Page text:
The outside world around me continues to be extremely foreign and perplexing. Adapting to culture is as much what you don’t do as it is what you do do.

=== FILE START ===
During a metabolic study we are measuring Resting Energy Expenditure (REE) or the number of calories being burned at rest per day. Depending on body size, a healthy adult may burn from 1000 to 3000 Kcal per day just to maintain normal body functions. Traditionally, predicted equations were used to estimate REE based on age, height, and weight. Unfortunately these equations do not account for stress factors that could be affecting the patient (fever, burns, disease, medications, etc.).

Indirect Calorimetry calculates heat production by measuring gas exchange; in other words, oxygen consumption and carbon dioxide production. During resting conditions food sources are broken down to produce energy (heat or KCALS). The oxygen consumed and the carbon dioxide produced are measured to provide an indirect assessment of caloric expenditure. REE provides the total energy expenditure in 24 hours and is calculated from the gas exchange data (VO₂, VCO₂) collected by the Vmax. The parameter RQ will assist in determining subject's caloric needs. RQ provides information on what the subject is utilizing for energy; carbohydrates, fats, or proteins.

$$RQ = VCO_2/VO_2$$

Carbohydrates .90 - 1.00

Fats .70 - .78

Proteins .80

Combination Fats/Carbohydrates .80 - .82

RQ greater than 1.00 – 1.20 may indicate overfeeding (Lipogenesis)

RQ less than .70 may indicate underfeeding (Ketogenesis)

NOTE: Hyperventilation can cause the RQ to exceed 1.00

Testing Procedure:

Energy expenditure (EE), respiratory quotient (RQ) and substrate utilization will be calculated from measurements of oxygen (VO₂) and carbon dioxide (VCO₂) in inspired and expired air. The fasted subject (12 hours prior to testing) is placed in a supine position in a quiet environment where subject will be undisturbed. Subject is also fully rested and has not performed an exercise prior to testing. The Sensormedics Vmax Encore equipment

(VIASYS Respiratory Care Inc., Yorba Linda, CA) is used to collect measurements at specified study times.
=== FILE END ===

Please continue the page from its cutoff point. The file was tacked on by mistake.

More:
As a woman, protecting my honour means taking an exuberant wide berth around groups of men standing in the pathway, often forcing my feet off the less bumpy paved path to trudge through a pile of strewn garbage on the street, trip over bits of broken concrete, and clomp through the mud to give enough distance. It means I must avert my gaze away from them and not show the slightest smile or allow the sound of my voice to be heard when I pass. This is so counterintuitive to me. I’ve spent my whole adult life learning how to be an independent woman in the western world. I learned to walk with confidence, shoulders squared, head held up high, taking long, quick strides, sure of myself in every way. The women here walk slowly, shoulders slumped, head hanging low with eyes looking down. Her work is at home. She is not meant to be seen or heard in the outside world. It doesn’t seem like this is any kind of place for a single, independent woman who leaves her country, her home, and her family to work in the office. It’s not easy but I know undoubtedly that I am exactly where God wants me to be. And so, this makes this the right place for me, even if everything seems contrary to that. God loves to use the unlikely and seemingly impossible things to reveal His glory. So when things get hard, I take a few deep breaths and get through one day, one moment, at a time.